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Metabolic Acidosis and Its Correction in Patients Undergoing Open-Heart Operation

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Abstract

THE occurrence of metabolic acidosis in patients undergoing open-heart operation has been recognized by Lillehei and his associates.1 According to our observations, the most significant changes in blood pH occur not during, or immediately after operation, but about three hours postoperatively. As long-as the patient is under anesthesia and his respiration is “helped” by the anesthetist, an excess of CO2 is blown off and the pH does not fall significantly. While the patient’s circulation is being maintained by the heart-lung machine, the removal of CO2 via the oxygenator also helps to keep the pH within normal limits. However, three or more hours after completion of the operation the blood pH occasionally falls to a level that is incompatible with life. Whatever the underlying cause, the mechanism of death in some cases seems to be an acidosis leading to respiratory failure followed by cardiac arrest.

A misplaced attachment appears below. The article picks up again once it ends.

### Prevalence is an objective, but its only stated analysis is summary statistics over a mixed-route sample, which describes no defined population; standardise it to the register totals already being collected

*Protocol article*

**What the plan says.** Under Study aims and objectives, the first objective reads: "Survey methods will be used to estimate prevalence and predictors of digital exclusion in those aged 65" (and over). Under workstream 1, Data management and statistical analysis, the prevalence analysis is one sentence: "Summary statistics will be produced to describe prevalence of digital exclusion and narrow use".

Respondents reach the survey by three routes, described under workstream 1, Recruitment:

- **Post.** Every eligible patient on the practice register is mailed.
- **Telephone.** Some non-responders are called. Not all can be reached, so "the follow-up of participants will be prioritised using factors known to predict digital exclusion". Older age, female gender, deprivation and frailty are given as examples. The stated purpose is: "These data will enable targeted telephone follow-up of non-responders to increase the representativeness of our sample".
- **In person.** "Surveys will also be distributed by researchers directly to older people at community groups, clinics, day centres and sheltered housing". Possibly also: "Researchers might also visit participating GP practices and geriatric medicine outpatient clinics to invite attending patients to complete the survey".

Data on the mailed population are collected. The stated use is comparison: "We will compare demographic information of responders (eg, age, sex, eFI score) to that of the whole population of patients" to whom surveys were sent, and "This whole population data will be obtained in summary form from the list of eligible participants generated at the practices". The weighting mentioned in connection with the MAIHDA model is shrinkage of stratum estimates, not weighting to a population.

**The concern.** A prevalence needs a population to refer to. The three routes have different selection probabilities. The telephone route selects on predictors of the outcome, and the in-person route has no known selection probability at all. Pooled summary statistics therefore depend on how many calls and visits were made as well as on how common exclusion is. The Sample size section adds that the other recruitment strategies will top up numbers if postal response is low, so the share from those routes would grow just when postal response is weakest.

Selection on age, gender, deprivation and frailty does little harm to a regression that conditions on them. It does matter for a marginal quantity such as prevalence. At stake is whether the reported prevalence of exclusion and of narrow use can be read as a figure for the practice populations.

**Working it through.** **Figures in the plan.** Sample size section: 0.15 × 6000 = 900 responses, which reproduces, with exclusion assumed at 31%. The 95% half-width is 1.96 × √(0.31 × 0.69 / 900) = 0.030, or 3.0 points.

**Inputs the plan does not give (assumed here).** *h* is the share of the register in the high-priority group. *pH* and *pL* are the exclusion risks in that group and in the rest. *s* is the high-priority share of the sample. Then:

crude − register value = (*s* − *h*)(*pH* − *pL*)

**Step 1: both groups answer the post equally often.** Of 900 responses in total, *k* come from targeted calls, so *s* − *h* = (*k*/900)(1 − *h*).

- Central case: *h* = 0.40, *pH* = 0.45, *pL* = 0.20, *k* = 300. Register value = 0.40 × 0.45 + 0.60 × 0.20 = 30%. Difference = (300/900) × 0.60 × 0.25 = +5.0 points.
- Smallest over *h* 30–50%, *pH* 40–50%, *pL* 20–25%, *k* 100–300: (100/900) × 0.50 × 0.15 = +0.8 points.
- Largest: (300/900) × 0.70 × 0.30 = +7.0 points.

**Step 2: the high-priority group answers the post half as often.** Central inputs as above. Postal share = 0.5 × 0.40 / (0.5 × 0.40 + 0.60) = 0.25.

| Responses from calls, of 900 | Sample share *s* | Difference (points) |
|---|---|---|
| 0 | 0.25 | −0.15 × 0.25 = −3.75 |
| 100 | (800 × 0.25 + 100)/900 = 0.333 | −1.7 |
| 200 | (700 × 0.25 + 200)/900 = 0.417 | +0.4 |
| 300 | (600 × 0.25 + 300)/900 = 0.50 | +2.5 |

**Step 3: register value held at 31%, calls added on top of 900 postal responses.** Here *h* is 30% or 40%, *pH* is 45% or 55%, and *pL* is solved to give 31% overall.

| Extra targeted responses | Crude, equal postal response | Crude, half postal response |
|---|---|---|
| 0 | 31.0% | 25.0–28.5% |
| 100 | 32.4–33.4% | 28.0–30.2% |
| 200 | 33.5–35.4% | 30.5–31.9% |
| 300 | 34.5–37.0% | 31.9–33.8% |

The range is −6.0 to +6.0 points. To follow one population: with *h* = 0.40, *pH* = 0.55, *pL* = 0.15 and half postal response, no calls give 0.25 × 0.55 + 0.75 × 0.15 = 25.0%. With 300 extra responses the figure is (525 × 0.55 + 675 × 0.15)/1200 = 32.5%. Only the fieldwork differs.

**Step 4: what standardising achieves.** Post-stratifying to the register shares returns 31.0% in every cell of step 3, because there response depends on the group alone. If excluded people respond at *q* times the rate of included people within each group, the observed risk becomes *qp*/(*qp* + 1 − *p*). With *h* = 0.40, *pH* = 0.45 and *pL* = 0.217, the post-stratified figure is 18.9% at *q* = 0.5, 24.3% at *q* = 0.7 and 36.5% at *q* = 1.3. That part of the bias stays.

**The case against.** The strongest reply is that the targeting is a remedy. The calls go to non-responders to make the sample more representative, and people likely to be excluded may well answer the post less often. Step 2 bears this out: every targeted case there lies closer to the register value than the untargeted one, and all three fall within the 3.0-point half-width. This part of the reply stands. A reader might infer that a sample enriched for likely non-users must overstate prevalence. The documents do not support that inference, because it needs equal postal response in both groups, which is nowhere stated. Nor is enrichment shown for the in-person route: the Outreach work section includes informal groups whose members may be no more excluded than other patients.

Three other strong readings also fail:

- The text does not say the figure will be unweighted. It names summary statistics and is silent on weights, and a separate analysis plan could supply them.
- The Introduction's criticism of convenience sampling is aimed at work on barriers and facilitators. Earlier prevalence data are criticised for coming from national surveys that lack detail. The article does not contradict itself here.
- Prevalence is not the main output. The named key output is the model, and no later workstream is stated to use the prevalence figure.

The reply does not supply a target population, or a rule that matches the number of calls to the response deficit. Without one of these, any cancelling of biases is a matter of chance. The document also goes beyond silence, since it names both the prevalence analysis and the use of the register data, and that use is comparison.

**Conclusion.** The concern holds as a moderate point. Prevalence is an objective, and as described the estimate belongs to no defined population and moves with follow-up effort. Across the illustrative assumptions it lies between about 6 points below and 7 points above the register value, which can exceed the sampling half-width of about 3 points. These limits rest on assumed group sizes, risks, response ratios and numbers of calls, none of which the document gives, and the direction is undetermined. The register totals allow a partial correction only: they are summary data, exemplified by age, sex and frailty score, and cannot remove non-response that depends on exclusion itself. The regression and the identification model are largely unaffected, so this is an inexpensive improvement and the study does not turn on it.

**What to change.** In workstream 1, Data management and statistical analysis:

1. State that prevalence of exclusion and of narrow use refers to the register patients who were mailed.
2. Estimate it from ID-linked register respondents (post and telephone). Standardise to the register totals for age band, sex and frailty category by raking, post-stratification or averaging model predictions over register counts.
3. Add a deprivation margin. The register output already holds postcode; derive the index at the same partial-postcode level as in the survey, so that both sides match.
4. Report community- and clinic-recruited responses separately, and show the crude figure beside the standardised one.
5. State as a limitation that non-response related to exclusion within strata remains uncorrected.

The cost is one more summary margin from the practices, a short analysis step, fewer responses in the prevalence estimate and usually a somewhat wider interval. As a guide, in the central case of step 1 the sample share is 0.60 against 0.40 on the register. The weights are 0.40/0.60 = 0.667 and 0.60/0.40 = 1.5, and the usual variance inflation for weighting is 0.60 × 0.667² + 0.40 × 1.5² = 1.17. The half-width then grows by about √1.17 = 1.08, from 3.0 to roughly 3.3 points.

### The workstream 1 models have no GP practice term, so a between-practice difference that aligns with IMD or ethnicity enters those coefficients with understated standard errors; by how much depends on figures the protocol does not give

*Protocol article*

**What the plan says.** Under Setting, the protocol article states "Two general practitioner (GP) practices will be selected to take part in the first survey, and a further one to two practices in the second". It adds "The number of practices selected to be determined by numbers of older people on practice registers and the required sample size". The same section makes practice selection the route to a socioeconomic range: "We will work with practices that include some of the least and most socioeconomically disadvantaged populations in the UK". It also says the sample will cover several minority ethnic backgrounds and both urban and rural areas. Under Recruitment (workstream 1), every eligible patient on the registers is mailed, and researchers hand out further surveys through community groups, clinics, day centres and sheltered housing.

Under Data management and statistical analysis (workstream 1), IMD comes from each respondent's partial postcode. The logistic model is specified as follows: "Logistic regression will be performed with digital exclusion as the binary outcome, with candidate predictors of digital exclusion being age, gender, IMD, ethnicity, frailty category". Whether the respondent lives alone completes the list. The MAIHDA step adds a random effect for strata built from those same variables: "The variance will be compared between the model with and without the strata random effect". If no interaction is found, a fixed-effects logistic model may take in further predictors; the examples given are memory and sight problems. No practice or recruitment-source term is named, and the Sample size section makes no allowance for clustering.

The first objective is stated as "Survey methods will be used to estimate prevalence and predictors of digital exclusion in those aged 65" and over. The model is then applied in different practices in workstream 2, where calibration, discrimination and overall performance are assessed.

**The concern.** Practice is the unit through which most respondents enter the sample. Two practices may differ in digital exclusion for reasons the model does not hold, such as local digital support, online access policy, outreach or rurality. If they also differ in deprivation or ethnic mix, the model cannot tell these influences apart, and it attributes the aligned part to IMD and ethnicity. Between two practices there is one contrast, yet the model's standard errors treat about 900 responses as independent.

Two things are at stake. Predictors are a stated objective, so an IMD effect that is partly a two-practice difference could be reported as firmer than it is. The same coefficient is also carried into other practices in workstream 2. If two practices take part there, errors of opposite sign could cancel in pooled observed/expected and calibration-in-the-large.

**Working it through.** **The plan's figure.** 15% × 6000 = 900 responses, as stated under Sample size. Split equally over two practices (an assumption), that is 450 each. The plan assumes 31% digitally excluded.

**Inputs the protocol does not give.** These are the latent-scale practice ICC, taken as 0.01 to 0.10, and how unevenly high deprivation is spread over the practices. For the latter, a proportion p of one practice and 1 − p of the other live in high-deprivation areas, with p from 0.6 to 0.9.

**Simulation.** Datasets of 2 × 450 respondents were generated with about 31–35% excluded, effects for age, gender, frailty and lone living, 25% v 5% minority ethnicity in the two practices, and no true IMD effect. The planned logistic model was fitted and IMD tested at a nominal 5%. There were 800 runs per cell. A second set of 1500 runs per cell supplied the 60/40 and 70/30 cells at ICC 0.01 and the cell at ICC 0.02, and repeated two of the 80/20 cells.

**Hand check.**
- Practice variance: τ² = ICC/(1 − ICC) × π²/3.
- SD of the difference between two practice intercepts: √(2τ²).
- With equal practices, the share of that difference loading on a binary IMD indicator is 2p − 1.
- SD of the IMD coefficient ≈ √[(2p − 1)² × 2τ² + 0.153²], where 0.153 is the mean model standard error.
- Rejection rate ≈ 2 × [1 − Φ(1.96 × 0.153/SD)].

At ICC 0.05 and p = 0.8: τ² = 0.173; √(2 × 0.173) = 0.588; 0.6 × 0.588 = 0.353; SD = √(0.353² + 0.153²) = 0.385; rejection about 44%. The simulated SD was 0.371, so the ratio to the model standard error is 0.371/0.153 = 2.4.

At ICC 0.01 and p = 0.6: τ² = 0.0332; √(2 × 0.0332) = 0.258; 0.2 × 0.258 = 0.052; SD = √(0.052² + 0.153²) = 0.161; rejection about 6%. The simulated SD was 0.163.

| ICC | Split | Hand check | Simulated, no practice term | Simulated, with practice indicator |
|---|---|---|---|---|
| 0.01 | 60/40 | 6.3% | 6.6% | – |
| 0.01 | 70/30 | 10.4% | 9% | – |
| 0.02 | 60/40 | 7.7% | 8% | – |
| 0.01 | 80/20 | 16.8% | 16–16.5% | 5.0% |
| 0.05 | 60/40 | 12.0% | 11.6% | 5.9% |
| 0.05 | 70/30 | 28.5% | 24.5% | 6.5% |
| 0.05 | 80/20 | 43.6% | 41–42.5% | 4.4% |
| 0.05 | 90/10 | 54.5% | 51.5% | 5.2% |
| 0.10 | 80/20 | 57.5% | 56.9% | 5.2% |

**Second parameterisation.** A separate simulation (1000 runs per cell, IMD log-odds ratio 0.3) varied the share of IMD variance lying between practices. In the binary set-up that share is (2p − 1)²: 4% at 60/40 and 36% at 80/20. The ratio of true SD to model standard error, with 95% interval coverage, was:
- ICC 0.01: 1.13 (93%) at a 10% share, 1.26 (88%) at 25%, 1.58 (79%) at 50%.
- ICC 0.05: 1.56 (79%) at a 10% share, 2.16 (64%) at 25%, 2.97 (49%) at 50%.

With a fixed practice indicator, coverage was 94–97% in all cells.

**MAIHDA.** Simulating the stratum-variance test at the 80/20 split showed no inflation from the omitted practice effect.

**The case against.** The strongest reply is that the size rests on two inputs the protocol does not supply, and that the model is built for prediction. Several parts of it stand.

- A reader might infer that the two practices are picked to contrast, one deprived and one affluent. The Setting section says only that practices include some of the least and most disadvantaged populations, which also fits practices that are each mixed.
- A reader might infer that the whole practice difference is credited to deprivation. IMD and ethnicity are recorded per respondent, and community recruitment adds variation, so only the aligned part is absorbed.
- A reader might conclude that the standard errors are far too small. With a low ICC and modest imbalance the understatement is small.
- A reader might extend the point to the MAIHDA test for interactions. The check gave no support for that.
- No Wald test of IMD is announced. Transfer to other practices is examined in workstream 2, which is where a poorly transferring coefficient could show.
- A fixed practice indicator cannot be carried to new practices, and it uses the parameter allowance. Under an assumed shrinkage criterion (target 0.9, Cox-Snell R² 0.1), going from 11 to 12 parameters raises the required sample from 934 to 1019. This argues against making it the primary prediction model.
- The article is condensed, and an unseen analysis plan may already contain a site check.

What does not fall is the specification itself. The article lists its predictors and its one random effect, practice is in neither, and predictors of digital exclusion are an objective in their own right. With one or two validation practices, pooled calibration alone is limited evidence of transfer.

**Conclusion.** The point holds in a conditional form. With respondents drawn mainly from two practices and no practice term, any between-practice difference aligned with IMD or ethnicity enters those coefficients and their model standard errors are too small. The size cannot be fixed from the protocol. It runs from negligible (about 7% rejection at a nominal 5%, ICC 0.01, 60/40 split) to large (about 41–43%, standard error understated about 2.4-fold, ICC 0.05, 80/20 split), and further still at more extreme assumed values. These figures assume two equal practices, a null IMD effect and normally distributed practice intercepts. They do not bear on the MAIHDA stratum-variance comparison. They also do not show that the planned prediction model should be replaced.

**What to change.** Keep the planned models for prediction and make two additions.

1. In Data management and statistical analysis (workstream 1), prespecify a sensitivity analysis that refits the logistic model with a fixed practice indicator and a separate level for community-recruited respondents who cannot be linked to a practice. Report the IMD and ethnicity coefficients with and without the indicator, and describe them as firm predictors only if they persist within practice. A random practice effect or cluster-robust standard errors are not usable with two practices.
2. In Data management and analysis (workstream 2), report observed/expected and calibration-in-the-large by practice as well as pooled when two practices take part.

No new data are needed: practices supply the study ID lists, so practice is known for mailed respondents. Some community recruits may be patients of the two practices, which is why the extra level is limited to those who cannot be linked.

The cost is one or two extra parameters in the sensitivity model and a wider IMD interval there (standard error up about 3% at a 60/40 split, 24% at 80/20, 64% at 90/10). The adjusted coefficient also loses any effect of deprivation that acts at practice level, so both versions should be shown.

It has been suggested that these unfavorable acid-base imbalances are caused by damage to the blood itself by the pump-oxygenator during the period of bypass. This hypothesis, however, is not supported by the data in this paper. Our experimental results demonstrate that the blood pH and the CO2 content can be lowered simply by reducing the cardiac output. Our clinical results show that the occurrence of reduced blood pH and CO2 content in patients treated with a heart-lung machine is correlated with corresponding periods of hypotension before, during, or after the period of bypass. Furthermore, unfavorable changes in blood pH and CO2 content are known to . . .


 

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